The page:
Have a wonderful week
Mary ElizabethBlog.

Martha said...

Very interesting, I didn't know any of that.

Babooshka said...

It is fascinating stuff and with today's economic climate stikes a chord today. Timeless image too.

Wren said...

Like Babooshka, I immediately thought of today's economic situation. Aside from that aspect of history repeating itself, I always find homes and cemeteries now abandoned to be fascinating in a way that occupied structures and open burial grounds are not.

Janie said...

Nice photo of the reconstructed cabin. The NYA sounds like a great idea. Maybe it should be reinstituted.

Erin said...

so enjoyed this piece of history...and something that i was totally not aware of. the photo was perfect.
have a lovely week.

Arija said...

Eleanor Roosevelt's concerns can also be applied to the youth and general unemployed ot today. Beurocracy has grown to such an extent that governments bave become extremely top heavy. To me too it feels like the only way a new start is possible is by a period of total anarchy.... don't get me started on the subject !
I am glad that the cabin is being preserved for furure generations.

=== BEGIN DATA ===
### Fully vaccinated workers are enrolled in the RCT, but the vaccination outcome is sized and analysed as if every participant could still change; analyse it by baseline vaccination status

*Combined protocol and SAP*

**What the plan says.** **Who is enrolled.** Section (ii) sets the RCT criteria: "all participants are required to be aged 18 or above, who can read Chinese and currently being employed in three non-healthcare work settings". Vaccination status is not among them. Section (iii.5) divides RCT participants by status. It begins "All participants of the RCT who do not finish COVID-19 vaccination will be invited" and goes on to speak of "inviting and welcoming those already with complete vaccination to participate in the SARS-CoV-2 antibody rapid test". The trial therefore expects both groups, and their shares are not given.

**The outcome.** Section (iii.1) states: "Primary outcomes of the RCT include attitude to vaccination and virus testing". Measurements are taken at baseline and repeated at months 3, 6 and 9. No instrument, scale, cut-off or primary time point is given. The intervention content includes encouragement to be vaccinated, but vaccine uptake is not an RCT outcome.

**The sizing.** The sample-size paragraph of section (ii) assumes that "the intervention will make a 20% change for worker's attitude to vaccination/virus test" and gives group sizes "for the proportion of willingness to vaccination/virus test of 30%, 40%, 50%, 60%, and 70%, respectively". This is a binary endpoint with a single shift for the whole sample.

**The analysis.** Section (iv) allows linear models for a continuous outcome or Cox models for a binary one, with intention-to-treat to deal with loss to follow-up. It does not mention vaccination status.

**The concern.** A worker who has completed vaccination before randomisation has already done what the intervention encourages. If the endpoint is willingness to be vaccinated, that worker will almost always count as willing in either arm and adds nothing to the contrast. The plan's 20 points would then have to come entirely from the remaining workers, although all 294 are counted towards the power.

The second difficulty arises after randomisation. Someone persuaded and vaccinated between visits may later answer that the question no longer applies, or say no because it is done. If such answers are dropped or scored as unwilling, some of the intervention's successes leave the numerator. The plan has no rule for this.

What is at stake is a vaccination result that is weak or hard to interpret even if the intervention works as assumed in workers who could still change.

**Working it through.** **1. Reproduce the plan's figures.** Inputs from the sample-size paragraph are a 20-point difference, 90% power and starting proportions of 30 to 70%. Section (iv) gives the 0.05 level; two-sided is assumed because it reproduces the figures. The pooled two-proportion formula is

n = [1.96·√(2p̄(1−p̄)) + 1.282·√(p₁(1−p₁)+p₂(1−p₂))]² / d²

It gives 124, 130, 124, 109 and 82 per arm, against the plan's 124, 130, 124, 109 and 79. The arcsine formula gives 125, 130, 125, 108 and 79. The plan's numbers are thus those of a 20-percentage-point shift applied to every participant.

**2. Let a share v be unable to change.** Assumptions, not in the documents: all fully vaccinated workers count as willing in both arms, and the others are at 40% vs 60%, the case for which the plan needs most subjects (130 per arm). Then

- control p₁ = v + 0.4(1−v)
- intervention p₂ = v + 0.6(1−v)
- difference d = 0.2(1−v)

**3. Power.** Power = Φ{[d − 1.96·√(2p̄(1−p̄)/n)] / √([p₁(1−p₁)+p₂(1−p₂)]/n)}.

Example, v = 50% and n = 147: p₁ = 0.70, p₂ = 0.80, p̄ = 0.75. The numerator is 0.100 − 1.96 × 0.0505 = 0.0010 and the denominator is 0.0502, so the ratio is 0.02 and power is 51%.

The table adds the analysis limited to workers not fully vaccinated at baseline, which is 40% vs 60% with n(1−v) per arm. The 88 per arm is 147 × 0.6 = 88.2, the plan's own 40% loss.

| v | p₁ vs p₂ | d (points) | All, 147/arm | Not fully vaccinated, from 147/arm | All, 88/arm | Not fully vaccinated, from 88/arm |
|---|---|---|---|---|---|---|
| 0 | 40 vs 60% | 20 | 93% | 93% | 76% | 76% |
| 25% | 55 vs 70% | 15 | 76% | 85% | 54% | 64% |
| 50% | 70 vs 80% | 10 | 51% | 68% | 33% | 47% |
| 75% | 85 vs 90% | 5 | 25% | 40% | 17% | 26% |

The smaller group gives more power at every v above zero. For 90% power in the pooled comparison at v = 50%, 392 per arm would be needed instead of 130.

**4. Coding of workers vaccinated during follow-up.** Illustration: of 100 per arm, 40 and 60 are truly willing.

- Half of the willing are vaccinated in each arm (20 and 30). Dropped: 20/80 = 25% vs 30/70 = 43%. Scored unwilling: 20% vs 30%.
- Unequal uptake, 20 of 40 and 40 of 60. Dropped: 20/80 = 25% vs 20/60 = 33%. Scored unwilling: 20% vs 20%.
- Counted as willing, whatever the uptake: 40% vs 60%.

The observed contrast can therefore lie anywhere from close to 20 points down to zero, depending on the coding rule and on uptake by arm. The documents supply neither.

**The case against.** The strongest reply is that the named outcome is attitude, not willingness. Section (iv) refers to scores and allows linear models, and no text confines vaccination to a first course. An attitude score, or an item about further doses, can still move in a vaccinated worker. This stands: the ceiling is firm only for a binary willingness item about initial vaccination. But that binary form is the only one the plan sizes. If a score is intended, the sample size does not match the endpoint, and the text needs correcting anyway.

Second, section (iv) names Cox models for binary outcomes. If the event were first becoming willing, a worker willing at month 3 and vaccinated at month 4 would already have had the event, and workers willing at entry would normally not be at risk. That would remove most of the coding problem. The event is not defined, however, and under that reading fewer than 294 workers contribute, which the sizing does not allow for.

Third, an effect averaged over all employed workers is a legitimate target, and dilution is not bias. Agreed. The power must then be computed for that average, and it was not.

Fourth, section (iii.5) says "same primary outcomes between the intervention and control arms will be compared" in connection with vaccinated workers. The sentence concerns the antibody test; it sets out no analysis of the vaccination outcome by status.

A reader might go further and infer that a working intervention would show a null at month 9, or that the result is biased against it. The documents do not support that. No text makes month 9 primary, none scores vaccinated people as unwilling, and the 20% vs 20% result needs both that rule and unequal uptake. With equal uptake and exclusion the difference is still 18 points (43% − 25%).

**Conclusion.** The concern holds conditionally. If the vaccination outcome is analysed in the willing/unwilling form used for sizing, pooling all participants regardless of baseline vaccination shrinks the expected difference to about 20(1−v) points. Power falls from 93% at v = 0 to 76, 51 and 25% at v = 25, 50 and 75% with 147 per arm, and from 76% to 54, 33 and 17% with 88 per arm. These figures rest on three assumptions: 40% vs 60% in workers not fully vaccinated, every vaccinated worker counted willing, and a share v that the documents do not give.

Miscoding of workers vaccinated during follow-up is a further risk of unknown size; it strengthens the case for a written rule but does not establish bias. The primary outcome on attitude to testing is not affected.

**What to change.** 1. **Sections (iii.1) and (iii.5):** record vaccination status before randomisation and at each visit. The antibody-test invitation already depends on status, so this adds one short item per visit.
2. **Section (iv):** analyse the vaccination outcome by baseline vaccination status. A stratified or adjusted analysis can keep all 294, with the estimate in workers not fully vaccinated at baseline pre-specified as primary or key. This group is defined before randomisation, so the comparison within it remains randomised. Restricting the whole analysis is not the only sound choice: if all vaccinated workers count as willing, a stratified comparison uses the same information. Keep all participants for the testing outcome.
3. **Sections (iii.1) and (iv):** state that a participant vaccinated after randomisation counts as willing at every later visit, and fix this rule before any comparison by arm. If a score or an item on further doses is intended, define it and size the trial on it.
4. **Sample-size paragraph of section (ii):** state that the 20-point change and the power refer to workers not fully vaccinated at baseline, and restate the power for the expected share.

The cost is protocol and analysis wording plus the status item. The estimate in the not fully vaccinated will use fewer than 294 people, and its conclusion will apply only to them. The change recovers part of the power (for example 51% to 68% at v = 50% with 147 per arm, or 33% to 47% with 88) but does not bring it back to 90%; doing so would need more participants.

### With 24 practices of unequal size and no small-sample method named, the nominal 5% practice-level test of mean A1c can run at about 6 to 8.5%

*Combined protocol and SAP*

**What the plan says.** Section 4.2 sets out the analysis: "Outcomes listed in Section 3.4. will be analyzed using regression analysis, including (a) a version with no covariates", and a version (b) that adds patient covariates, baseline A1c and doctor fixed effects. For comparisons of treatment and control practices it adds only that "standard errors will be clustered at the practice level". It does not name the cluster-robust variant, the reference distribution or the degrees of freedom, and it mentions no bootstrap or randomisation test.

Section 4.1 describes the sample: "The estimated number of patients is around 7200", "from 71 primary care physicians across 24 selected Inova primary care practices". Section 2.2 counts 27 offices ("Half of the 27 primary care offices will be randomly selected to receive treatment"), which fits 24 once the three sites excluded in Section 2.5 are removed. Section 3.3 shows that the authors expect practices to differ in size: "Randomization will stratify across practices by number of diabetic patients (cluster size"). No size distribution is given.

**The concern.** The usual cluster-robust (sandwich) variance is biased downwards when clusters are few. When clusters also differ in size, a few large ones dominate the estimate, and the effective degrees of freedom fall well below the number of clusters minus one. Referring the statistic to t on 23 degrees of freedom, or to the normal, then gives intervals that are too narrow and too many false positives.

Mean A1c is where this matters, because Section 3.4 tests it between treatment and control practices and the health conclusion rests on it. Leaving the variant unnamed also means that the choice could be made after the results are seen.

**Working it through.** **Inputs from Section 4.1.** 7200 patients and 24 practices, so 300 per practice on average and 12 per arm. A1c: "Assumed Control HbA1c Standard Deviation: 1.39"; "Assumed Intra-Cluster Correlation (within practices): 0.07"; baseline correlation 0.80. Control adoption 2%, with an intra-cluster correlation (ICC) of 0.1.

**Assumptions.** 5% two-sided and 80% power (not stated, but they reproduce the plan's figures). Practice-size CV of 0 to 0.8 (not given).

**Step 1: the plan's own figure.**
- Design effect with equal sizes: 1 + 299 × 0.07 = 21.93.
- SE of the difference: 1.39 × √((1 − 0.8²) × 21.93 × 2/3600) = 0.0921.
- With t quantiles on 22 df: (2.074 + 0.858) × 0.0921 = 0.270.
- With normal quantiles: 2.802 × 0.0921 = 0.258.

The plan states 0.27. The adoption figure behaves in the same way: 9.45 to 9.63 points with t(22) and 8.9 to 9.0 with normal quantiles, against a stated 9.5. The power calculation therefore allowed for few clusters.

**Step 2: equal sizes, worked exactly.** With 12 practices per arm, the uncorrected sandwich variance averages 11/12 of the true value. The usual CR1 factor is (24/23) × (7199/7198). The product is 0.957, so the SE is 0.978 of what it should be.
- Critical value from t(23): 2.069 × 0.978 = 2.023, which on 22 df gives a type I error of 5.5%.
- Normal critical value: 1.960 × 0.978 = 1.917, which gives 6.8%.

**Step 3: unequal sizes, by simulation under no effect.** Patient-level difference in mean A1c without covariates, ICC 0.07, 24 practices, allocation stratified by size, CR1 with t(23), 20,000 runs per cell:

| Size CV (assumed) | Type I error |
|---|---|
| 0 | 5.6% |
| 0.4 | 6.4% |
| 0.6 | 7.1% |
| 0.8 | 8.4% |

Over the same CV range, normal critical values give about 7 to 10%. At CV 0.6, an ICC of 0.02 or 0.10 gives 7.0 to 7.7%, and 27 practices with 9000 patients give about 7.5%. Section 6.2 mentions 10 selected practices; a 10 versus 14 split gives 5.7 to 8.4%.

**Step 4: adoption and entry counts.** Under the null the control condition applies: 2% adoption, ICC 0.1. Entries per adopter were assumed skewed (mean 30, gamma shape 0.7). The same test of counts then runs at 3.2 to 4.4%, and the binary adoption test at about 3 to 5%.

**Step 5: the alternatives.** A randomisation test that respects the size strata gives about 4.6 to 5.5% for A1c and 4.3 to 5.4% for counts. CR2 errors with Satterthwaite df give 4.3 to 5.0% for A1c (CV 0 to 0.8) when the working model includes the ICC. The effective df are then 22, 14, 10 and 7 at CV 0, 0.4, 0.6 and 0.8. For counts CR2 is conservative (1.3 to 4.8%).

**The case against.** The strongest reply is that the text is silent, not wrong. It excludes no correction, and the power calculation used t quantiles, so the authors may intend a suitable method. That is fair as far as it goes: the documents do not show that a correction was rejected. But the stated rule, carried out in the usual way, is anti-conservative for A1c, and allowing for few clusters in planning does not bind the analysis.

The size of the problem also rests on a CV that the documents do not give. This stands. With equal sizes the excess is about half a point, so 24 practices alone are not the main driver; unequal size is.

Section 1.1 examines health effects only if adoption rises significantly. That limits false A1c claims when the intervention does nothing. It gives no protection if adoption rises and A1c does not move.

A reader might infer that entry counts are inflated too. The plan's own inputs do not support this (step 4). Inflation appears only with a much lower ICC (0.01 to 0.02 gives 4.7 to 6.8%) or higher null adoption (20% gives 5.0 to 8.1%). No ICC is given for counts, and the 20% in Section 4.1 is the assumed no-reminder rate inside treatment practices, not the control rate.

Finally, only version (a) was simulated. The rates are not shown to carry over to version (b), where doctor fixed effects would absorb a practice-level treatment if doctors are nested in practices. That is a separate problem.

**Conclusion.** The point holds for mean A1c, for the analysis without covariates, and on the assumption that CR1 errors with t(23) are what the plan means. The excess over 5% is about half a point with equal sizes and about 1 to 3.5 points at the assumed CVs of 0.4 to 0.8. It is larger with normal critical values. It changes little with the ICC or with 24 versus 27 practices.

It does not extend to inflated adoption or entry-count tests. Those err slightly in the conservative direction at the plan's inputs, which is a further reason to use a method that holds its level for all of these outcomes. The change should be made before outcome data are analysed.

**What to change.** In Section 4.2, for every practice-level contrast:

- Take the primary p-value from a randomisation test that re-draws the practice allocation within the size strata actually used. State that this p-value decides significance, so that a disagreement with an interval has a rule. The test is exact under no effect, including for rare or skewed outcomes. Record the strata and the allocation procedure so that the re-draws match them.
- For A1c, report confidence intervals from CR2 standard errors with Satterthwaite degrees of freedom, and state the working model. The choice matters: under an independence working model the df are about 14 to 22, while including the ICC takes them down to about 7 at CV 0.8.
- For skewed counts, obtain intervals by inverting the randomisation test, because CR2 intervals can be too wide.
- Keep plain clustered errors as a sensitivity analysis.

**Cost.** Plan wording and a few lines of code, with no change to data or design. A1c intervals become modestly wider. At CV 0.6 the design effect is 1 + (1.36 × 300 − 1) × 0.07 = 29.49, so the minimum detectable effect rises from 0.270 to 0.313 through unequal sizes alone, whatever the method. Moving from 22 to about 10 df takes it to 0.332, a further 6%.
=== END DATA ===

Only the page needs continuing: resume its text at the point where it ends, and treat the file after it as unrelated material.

Mojo said...

Moving houses from one location to another is pretty common here, but they're usually moved fully assembled (I've never been any too sure how structurally sound a house would be after such an adventure, but it must work -- otherwise there wouldn't be so much of it done!) The only time I've heard of houses being disassembled was shortly after Hurricane Katrina when Habitat for Humanity preassembled pieces, then fitted them together to ensure everything would go together as it was supposed to, then disassembled them and bundled all of the prefabricated pieces for delivery to the site.

Ebie (The Main-Ingredient) said...

I am for the preservation of historic sights. I learned a bit of history on this post.

EcoRover said...

Thanks for the the pics and history.

I totally admire the National Youth Administration, Civilian Conservation Corps, and other tremendous programs that came out of FDR's New Deal.

Many, many of our state and national parks, trail systems, and other public amenities derived from those programs.

And, as you point out, America was dangerously close to a socialist revolution, which helped at least some conservatives support FDR's program as a way to avert chaos.

Your EG Tour Guide said...

How interesting that Eleanor Roosevelt was behind that initiative. I've heard she was a brilliant woman.

It's wonderful that old buildings such as this are being preserved to remind us of those who have gone before us. I have nothing against war memorials but warriors are not the only people necessary to build a great nation.

W. Latane Barton said...

your post was very informative and interesting. You just learn so much visiting all the nice people on My World.

Louise said...

I love the history of places like this. Terrific post!

Denise said...

Very interesting post and I enjoyed my history lesson. Your photograph was wonderful.